NIH Announcement on the Future Biomedical Research Workforce
In April, the NIH announced the establishment of a working group on the future biomedical research workforce. The group will recommend actions to the Advisory Committee to the NIH director to ensure a diverse and sustainable biomedical and behavioral research workforce. Although the advisory committee includes many prestigious members, no one with specific expertise in Translational Science is on the panel. It is essential that organizations interested in the deliberations of the working group contact members and provide input during the process.
Translational Research News Briefs
Several recent articles feature leaders in the field of translational research and reflect their concerns about funding and success rate.
The Wall Street Journal reports comments by former NIH director Elias Zerhouni on the difficulty translational research from his new perspective as President of R&D at Sanofi.
An article in The Wall Street Journal cites concerns from former Merck CEO Roy Vagelos that NCATS is not the best use of NIH resources.
Symposium Reveals Opportunities and Obstacles for Basic Scientists in Translational Research
On March 25 – 25, 2011, Howard Hughes Medical Institute (HHMI) and the Federation of American Societies for Experimental Biology (FASEB) hosted a meeting to evaluate the opportunities and barriers for participation of basic scientists in translational research. The meeting included 250 thought leaders in the field as participants and speakers.
SCTS leaders, including Rebecca C. Jackson, MD, Principal Investigator at The Ohio State Center for Clinical and Translational Science, and Lee Nadler, MD, Principal Investigator of the Harvard Catalyst: The Harvard Clinical and Translational Science Center, spoke at the meeting, and a number of the SCTS membership participated. View meeting details online, including videos of some presentations.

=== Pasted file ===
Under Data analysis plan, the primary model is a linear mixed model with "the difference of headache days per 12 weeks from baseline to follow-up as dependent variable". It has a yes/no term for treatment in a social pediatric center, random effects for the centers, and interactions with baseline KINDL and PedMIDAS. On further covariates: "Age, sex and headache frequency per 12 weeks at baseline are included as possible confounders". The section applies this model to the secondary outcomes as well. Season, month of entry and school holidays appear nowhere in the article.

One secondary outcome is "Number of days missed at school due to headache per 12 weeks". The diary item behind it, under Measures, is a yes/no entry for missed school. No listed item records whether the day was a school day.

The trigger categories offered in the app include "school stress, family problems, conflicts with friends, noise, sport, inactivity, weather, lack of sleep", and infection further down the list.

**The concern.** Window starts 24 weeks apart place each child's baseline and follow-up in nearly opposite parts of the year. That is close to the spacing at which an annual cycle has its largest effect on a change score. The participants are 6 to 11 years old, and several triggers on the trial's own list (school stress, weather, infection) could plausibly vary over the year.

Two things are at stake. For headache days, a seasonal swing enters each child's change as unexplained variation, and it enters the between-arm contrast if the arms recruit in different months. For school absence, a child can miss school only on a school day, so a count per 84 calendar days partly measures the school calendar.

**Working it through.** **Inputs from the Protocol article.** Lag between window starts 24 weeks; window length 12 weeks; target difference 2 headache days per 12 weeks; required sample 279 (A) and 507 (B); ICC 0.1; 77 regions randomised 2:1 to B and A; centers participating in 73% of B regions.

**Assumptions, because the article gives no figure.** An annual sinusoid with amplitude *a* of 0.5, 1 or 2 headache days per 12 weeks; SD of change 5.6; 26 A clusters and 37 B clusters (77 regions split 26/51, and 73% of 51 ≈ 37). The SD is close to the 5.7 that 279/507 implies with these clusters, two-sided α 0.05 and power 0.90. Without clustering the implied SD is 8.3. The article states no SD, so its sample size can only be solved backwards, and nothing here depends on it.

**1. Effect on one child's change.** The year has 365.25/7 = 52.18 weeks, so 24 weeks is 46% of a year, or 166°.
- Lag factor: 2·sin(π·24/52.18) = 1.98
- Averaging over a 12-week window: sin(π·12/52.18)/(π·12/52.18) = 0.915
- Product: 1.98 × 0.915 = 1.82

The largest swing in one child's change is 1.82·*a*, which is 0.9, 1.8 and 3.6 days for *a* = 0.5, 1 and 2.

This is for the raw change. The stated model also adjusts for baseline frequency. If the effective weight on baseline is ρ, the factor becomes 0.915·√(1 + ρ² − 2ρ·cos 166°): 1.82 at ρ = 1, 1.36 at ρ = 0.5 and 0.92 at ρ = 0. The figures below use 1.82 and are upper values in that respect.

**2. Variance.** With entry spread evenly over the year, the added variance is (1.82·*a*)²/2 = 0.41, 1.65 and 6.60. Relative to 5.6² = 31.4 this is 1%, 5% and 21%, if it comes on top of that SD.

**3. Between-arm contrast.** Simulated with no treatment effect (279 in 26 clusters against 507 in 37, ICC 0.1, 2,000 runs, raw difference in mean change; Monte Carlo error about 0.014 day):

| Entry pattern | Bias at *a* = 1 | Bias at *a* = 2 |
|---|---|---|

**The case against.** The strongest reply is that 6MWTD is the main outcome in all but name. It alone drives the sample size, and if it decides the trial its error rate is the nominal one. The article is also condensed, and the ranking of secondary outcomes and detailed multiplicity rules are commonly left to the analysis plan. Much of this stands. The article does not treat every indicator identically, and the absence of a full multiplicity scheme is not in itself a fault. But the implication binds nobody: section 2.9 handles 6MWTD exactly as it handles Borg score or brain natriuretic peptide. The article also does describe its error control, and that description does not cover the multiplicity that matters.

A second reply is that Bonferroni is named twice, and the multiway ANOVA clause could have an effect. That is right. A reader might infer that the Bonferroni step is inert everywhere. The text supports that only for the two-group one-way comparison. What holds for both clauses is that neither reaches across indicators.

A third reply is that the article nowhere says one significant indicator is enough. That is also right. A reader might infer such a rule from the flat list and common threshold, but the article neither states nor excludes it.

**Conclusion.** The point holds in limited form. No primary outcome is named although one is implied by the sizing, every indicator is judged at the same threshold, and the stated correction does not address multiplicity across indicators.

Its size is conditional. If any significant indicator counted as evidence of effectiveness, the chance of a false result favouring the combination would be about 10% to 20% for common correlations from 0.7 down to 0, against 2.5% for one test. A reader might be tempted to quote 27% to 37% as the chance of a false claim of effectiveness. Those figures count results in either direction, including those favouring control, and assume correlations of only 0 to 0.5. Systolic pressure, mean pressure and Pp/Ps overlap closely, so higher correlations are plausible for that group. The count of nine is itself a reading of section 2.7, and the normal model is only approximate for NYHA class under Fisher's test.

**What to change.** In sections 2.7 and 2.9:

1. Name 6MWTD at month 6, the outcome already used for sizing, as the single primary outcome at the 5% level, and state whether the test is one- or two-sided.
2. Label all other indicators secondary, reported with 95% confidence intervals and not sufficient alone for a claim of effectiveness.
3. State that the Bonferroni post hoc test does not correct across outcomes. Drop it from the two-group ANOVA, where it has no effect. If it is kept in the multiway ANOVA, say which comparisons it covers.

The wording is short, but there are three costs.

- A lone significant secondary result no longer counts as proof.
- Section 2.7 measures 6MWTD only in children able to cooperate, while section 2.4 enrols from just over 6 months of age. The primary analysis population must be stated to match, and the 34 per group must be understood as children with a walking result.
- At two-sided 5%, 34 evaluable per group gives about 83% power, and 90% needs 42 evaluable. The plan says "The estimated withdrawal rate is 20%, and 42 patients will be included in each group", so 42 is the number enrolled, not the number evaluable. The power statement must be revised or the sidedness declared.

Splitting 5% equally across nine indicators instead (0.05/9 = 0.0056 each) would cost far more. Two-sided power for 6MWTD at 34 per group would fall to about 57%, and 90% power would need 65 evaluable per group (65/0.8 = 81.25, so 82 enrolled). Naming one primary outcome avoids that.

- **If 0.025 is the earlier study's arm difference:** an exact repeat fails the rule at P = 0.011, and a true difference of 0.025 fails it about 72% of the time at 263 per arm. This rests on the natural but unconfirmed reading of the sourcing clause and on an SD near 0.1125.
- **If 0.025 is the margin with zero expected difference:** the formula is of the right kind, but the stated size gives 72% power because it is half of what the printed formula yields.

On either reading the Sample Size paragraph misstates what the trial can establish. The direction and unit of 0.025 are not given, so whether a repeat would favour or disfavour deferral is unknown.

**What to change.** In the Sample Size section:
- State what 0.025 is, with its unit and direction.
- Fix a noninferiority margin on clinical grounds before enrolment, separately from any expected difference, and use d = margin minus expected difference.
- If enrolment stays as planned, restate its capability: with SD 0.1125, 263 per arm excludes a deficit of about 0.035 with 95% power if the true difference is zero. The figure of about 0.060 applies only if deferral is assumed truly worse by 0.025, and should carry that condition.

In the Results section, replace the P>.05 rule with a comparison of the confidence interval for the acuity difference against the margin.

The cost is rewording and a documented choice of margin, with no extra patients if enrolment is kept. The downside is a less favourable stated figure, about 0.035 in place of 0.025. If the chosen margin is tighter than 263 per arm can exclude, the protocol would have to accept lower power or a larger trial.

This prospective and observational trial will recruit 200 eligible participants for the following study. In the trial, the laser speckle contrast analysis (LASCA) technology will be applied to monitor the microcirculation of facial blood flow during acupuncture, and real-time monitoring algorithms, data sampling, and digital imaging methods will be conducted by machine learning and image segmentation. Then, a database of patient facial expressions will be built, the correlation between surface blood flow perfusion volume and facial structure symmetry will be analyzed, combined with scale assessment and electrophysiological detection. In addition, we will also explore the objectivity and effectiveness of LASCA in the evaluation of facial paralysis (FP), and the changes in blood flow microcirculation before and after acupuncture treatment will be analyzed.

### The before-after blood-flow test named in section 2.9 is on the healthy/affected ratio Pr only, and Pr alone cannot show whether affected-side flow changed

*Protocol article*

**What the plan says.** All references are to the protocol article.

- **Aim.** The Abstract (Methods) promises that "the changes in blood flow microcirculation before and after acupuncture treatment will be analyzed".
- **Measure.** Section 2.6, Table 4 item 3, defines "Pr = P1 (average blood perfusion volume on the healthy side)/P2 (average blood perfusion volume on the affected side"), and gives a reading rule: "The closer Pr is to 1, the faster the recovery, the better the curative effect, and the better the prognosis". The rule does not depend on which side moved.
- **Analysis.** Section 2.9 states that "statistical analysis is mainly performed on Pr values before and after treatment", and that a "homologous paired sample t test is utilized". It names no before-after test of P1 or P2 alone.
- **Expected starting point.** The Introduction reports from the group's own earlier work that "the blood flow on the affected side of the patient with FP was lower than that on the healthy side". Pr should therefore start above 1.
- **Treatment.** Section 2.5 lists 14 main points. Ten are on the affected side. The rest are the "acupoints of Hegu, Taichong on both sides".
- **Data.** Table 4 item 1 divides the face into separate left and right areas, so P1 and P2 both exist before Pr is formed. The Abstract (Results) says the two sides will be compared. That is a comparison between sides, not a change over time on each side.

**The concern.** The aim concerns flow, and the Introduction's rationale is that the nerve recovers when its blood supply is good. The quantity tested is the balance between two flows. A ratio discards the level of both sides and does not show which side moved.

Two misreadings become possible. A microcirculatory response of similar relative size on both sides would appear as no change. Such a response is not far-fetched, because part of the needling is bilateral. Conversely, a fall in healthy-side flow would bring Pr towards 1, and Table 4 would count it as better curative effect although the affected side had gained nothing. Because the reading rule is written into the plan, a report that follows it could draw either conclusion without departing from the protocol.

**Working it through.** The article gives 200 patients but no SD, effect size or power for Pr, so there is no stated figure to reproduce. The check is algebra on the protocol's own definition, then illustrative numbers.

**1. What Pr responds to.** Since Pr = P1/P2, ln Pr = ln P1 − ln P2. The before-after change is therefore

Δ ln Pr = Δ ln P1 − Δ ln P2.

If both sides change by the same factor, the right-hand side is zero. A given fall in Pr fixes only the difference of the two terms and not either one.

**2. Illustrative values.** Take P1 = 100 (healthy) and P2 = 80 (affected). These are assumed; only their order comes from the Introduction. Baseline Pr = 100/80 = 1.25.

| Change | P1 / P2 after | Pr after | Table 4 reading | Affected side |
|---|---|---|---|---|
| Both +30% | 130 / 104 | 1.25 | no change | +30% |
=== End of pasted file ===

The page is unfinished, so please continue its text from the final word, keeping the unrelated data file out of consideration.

SCTS Leaders Contribute to NIH Meetings on Pain Research
Two meetings at the National Institutes of Health brought together pain researchers and CTSA leaders to review the state of the art in pain research and translation through CTSAs. SCTS leaders and members assisted in organization, including Kathleen Brady MD, from the Medical University of South Carolina, Curtis Lowery from the University of Arkansas, and Anantha Shekhar from Indiana University.
The first meeting, held on April 14, was sponsored by the NIH Pain Consortium and included reports from a number of basic and clinical researchers updating the latest findings in pain research.
The following day, a second meeting entitled Collaborating with CTSAs to Advance Pain Research explored obstacles in the clinical translation of pain research, including need for additional infrastructure. This meeting was organized by the CTSA Thematic Special Interest Group on Pain, and was integrated in a recent NIH Request for Information on NIH CTSA Neuroscience Research sponsored by NCRR, the National Institute of Neurologic Disorders and Stroke (NINDS) and the NIH Blueprint for Neuroscience Research.